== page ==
In which we leave again on a sailing adventure.
Five minutes until five on a Thursday afternoon, we point ourselves north. We are going to the 2013 Flying Scot North American Championships (called the “NACs,” to rhyme with “stax”) on Lake Norman, North Carolina.
Captain Winnebago takes the first shift at the helm of the camper with the small dog riding shotgun and our boat, the Speckled Butterbean, trailing obediently (knock wood!) behind. I have assumed my dual role as Snactician and Navigator with a first course of deviled eggs.
We hit traffic (as expected) and torrential rain (as usual this time of year), but the trip is mostly uneventful.
I spotted an emu, an EMU of all animal sightings, by the side of the highway, far too fleetingly to snap a picture. It did look, I thought, strangely a propos -- a strange, large, near-dinosaur standing idly by a wire fence under the rain-soaked emerald trees along the road. Talk about your primitive Florida. Reading my mind, evidently, Captain W. pointed into the middle distance and said, Hey, is that a pteradactyl? Nope, a turkey vulture, but still.
I did manage to boot up the camera in time to catch a snap of this hot-rod. It was so modified that I couldn't even guess the original make. Its rear wheels were about 2 feet wide. Clearly someone's pride and joy.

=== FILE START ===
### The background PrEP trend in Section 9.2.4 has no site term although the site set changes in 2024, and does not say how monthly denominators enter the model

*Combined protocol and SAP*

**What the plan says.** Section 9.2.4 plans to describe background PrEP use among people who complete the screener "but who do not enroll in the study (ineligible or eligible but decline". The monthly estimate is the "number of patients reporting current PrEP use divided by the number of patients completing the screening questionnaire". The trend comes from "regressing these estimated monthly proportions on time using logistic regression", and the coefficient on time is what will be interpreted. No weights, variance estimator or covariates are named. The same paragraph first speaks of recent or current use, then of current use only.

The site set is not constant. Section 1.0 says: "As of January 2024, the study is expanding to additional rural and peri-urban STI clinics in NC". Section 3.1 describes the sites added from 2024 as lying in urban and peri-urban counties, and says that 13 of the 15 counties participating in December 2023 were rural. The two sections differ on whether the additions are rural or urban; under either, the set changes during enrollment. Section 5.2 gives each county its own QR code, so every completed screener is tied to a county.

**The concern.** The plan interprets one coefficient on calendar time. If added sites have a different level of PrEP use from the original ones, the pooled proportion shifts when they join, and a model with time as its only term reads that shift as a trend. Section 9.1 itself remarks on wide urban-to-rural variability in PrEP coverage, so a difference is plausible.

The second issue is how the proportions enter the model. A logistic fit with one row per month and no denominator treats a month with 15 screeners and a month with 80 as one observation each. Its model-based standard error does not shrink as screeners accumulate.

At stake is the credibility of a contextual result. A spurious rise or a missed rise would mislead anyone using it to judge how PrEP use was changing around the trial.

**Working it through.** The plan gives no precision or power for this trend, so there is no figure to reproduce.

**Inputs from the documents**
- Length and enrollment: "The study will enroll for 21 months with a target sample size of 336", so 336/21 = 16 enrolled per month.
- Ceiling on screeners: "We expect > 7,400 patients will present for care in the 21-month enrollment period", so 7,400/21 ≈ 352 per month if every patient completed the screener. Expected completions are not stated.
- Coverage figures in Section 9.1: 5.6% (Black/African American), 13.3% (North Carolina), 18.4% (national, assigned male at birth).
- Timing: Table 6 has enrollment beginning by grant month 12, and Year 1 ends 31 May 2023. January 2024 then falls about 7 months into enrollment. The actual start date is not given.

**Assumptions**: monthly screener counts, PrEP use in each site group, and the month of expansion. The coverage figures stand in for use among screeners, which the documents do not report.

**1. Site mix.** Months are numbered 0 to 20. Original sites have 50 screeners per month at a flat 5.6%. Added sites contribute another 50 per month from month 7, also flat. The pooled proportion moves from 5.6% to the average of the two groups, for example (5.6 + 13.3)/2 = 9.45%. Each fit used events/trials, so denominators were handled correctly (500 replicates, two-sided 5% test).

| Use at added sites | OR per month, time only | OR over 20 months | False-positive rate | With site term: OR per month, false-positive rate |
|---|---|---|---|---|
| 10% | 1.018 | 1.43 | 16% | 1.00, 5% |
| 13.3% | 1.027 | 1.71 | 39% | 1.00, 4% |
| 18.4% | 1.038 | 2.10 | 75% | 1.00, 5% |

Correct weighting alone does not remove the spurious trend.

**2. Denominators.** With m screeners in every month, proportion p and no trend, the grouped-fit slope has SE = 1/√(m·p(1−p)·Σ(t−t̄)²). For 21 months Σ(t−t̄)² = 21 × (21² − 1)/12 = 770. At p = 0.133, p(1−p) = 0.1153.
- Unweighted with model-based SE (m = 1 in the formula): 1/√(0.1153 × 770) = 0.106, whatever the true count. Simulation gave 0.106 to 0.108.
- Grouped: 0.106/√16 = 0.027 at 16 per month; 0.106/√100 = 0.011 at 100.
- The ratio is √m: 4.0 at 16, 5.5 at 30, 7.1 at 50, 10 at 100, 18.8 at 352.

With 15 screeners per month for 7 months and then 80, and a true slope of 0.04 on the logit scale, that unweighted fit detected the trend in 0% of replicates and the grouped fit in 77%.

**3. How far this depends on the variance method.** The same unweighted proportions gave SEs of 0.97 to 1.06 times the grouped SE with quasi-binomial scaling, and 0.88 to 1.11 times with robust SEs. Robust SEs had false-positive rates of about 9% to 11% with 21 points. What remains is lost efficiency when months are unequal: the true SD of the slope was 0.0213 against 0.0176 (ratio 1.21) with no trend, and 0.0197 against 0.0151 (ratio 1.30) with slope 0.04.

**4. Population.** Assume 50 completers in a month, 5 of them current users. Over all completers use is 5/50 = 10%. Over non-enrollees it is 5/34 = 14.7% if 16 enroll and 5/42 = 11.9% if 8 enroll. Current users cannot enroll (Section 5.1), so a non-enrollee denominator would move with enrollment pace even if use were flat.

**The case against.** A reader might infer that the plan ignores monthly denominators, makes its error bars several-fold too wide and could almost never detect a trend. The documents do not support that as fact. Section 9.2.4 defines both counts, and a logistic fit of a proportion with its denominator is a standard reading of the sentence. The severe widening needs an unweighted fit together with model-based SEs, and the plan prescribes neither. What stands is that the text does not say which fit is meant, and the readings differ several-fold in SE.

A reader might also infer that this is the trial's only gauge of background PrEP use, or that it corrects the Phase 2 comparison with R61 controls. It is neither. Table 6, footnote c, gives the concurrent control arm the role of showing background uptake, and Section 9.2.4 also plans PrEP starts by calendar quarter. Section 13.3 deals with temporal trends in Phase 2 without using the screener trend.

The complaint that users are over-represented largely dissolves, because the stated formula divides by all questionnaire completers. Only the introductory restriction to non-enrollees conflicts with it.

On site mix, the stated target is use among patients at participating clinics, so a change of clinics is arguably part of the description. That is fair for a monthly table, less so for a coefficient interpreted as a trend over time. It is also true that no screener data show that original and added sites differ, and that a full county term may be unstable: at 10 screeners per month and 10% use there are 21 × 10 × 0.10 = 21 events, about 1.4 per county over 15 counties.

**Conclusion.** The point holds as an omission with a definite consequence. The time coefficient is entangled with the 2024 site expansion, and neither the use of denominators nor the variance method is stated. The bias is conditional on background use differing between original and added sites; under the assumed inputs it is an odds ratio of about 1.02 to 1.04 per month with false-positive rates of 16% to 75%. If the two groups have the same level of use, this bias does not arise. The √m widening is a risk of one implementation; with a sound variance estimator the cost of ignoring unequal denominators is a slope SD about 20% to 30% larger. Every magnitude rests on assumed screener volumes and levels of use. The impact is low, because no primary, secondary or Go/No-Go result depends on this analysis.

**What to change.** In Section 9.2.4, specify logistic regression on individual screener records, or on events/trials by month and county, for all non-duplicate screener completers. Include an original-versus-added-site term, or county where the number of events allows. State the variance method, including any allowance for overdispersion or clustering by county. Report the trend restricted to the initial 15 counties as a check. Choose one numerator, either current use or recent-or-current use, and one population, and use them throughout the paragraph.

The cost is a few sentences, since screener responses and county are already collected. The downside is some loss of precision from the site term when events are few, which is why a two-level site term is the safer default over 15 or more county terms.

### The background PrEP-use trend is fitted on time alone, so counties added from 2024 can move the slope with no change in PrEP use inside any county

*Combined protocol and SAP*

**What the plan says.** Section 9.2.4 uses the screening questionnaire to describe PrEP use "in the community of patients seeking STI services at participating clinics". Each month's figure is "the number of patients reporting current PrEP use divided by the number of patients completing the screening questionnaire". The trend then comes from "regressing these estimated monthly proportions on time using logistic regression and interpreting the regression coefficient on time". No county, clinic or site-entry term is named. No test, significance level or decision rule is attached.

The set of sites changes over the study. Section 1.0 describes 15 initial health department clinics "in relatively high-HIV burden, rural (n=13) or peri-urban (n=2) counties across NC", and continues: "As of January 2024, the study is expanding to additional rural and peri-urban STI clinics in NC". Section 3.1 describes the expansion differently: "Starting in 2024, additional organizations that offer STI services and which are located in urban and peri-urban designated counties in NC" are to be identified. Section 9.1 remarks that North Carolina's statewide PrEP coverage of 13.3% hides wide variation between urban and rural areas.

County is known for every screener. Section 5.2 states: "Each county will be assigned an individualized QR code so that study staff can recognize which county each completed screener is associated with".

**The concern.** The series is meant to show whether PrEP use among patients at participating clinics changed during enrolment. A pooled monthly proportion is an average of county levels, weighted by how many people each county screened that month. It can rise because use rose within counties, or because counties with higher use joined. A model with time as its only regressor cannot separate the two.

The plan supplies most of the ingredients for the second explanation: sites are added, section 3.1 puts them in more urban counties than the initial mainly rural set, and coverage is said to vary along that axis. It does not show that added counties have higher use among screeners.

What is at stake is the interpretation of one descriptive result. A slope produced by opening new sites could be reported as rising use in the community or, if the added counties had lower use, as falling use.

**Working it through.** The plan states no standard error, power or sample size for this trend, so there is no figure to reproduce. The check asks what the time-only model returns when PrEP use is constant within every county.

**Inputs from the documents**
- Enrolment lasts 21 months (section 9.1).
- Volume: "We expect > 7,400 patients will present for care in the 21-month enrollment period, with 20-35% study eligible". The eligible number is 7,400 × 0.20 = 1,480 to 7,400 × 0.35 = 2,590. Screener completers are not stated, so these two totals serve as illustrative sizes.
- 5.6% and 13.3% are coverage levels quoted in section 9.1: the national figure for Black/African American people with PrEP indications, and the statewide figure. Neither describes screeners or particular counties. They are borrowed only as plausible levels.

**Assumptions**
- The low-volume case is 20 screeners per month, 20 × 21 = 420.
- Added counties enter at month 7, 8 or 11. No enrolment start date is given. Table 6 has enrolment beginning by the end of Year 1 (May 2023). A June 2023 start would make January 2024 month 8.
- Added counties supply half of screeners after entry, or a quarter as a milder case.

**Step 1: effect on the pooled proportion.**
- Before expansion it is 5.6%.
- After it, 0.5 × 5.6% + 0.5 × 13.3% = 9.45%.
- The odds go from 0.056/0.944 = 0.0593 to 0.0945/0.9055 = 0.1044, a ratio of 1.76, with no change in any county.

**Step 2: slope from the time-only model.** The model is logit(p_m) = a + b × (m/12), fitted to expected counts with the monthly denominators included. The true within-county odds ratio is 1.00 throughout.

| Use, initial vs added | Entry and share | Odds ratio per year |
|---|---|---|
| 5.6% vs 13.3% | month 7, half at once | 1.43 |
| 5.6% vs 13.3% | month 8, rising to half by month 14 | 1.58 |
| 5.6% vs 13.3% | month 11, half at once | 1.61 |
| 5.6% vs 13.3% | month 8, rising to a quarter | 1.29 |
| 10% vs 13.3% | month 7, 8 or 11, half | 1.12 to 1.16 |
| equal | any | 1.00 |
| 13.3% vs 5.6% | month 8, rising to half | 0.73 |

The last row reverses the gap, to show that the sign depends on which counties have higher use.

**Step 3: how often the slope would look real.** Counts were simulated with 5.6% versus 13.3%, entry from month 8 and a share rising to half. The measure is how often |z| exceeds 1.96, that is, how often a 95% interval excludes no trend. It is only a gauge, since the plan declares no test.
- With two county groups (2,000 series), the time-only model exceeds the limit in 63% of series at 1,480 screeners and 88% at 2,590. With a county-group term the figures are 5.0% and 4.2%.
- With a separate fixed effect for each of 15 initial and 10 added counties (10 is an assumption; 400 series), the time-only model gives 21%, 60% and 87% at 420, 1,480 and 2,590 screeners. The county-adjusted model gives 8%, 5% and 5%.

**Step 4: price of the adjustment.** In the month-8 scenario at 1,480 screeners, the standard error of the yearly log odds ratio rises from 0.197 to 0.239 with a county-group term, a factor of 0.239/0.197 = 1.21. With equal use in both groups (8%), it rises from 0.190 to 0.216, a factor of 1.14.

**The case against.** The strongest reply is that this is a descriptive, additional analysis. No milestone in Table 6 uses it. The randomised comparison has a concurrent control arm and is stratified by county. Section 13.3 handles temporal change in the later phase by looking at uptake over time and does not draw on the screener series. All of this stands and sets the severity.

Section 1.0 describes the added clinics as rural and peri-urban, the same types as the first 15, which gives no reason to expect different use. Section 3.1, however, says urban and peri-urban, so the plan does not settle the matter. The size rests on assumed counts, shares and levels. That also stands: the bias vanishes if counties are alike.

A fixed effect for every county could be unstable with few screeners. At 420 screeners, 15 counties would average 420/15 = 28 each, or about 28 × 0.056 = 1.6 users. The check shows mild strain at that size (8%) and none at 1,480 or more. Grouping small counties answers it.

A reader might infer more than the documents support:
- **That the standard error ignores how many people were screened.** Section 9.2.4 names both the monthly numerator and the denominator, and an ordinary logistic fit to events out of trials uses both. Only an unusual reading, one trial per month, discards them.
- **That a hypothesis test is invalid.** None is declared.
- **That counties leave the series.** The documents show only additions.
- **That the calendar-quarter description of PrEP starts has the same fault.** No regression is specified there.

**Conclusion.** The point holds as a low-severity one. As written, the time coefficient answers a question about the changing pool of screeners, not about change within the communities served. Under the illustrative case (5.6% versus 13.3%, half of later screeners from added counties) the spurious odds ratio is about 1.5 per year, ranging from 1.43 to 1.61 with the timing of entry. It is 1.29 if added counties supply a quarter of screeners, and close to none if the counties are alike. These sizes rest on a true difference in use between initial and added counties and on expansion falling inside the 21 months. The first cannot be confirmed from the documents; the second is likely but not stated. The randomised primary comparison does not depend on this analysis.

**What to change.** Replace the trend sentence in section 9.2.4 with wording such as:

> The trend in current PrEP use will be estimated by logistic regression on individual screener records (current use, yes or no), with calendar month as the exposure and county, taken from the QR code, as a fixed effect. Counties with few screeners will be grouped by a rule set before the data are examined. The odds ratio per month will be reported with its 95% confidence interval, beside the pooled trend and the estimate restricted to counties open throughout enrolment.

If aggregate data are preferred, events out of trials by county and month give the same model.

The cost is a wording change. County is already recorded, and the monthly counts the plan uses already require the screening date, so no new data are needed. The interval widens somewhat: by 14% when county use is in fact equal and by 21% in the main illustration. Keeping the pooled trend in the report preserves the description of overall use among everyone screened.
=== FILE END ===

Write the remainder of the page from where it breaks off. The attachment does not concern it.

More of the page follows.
Dozens of farm-stands can be found along rural 301 in central Florida. Between the stormy weather and the late hour, sadly, it’s too late to score one of those fat, green “home-grown” watermelons. Just south of the little speed-trap hamlet of Hawthorn, a U-Pick farm advertises blueberry bushes for sale for $3.70 each. Captain Winnebago is growing half a dozen blueberry bushes already, but we covet more. Maybe we can time it on the way home so we can pick up a few plants. We could carry them in the Speckled Butterbean.
And if we can stop for blueberries, I suggest to the skipper, maybe we can also make a visit to the Taxidermy Museum? Captain W. says he doesn’t think we’ll be able to stop. This is not the first time he's expressed such a doubt. Huh. Who’s afraid of a big stuffed wolf?
We pull into the nearly deserted KOA at just past ten pm, having crossed our first state line of the trip. A walk with the dog while the endless hum of I-95 shushes beyond the leggy pine trees, and then it’s off to bed.
The RV slip we were assigned turned out to be a bit small, but we scooted the rig in. It’s good to bring the cottage with us.
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